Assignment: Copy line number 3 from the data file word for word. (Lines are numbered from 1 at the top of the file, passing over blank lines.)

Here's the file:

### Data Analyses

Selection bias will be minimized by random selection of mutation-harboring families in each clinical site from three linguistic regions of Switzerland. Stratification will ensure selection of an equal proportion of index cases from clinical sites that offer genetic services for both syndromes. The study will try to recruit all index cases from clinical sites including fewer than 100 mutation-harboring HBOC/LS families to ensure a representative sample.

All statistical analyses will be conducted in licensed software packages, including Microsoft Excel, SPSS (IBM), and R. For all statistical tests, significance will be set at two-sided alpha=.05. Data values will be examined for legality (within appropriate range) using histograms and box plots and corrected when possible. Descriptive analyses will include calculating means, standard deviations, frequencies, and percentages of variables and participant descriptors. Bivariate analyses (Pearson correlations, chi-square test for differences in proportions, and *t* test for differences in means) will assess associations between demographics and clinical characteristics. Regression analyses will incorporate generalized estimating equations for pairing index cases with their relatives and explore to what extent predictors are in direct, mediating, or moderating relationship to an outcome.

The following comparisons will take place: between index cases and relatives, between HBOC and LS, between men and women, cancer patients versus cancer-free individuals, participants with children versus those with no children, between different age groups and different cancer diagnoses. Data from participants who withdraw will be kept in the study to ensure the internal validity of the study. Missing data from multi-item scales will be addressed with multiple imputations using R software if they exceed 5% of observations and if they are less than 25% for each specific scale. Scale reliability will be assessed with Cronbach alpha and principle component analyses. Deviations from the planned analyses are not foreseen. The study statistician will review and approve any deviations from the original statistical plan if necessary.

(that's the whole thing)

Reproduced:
All statistical analyses will be conducted in licensed software packages, including Microsoft Excel, SPSS (IBM), and R. For all statistical tests, significance will be set at two-sided alpha=.05. Data values will be examined for legality (within appropriate range) using histograms and box plots and corrected when possible. Descriptive analyses will include calculating means, standard deviations, frequencies, and percentages of variables and participant descriptors. Bivariate analyses (Pearson correlations, chi-square test for differences in proportions, and *t* test for differences in means) will assess associations between demographics and clinical characteristics. Regression analyses will incorporate generalized estimating equations for pairing index cases with their relatives and explore to what extent predictors are in direct, mediating, or moderating relationship to an outcome.